The moment finally came. At 1 PM, a friend of me picked me up and took me to the airport, stopping by way of a bookstore to get the aforementioned replacement copy of 'Travel Journal Africa'. After he dropped me off, I was on my own, 'running on internal power' as they would say at NASA.
Going through security on this trip worried me a lot. I hate having to do it. This time, I asked to have the film hand inspected. I handed the film bag to one of the security people, who handed it back without even looking in it after I was through the metal detector. I remarked "You're not even going to look inside?" This piqued the ears of the security supervisor, who chided the worker for not being thorough. She went off in the opposite direction, and wasn't happy until she had opened every single can of film! In the process of this frustrating situation, I had left my ticket laying on the table outside of security. It was in a new outer wrapper, so I did not even initially recognize it. Embarrassed and relieved at the same time, I purposed to protect my papers better from there on in!
Before long, we were airborne in a small Saab 340 aircraft. Although this was a small aircraft, it wasn't all that uncomfortable. However, it was low-flying and slow. It took almost two hours to fly to New York City. This same route can be driven in about 8 hours. Of course, due to the cold, my ears plugged up and wouldn't open upon descent. This despite a strong dose of Sudafed!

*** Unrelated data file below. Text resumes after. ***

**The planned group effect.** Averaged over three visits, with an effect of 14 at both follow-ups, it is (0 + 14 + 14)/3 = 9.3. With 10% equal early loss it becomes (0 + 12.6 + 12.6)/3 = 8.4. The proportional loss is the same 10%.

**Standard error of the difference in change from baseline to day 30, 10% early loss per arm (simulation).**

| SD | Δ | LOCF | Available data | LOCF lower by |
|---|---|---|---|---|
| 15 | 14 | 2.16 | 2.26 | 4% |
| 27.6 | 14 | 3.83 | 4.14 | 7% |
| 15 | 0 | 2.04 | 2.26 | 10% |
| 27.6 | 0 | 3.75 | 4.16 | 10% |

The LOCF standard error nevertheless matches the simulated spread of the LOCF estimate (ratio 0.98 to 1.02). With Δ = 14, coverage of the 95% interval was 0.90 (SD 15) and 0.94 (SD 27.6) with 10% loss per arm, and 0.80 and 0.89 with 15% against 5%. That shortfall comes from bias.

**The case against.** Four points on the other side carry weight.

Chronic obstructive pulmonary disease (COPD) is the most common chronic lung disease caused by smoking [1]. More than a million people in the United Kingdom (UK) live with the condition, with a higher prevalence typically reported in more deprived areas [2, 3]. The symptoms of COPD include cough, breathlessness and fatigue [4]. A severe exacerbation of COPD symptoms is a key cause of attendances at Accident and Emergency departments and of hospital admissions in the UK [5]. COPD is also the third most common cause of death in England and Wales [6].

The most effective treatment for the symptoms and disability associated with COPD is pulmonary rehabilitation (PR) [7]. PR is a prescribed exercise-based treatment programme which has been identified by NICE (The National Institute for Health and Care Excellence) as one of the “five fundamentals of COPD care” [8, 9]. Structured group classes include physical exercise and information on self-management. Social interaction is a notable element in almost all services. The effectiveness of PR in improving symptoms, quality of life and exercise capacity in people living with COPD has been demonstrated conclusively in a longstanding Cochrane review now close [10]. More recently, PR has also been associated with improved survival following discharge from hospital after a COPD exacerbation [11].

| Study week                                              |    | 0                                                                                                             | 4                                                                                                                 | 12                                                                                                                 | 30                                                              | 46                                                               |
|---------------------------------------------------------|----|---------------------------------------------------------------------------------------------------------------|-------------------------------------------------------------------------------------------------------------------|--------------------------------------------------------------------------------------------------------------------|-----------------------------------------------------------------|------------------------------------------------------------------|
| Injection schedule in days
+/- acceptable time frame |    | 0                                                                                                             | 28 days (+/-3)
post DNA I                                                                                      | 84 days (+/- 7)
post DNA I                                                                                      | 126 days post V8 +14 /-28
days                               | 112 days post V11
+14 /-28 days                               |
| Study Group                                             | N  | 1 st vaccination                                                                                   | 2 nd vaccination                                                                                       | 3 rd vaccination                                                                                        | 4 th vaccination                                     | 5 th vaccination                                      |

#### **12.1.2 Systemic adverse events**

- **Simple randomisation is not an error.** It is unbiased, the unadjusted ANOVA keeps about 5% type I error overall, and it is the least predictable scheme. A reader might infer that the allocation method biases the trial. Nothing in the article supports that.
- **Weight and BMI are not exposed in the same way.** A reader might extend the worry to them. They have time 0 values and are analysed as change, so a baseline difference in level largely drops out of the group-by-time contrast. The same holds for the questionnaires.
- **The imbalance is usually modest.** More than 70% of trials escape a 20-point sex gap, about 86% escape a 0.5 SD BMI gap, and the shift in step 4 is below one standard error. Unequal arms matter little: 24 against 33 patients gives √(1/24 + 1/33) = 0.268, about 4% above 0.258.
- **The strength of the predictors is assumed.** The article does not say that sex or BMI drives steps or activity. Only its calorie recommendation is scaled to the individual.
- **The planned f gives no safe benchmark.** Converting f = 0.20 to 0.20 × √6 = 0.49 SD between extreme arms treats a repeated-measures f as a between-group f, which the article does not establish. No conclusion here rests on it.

At JFK airport in New York City, we were loaded in a bus after deplaning. This took us to whatever terminal we needed to go to, and was a nice touch. (JFK is a sprawling airport where the individual terminals are not connected to each other. A system of buses moves people between the terminals.)
The first task was to check in. For the first time, I was asked for my passport. I ended up having to show it a couple more times before I was on board the aircraft.
The British Airways terminal seemed strangely quiet. This was due mainly to my plugged ears. It became progressively livelier as my ears started to equalize.
I had a couple small pizzas and a piece of chocolate cake for dinner. This was surprisingly tough to do when carrying a heavy duffel bag, a camera bag and trying to juggle a food tray. 'Last time for good 'ole Western food!' I said to myself as I enjoyed the pizza.
While waiting for my flight, I met some people who were also on their way to East Africa. They were traveling with Collette Tours on an itinerary I had briefly considered. Comparing notes with them helped make the hours slip by.
Finally, the moment came to board the aircraft. This plane was a Boeing 767, a state-of-the-art, mid wide-body aircraft. It was generally roomy and comfortable. The legendary British Airways service lived up to it's reputation. We were spoiled, maybe too much so!
As soon as we were airborne, my ears opened back up, and things were much more pleasant. I had planned to sleep on this overnight flight, but did not get much sleep. The constant service, along with the TV monitors overhead tended to constantly disturb me. I was actually most comfortable when we ran into turbulence , which happened occasionally throughout the flight. (We were fighting the jet stream a good bit of the way.) The flight proceeded Northward out of New York City and continued North to Gander, Newfoundland. From there, it crossed the Atlantic Ocean, making landfall over Ireland. About 8 hours later, we touched down at Gatwick airport in England. This airport is just outside of London.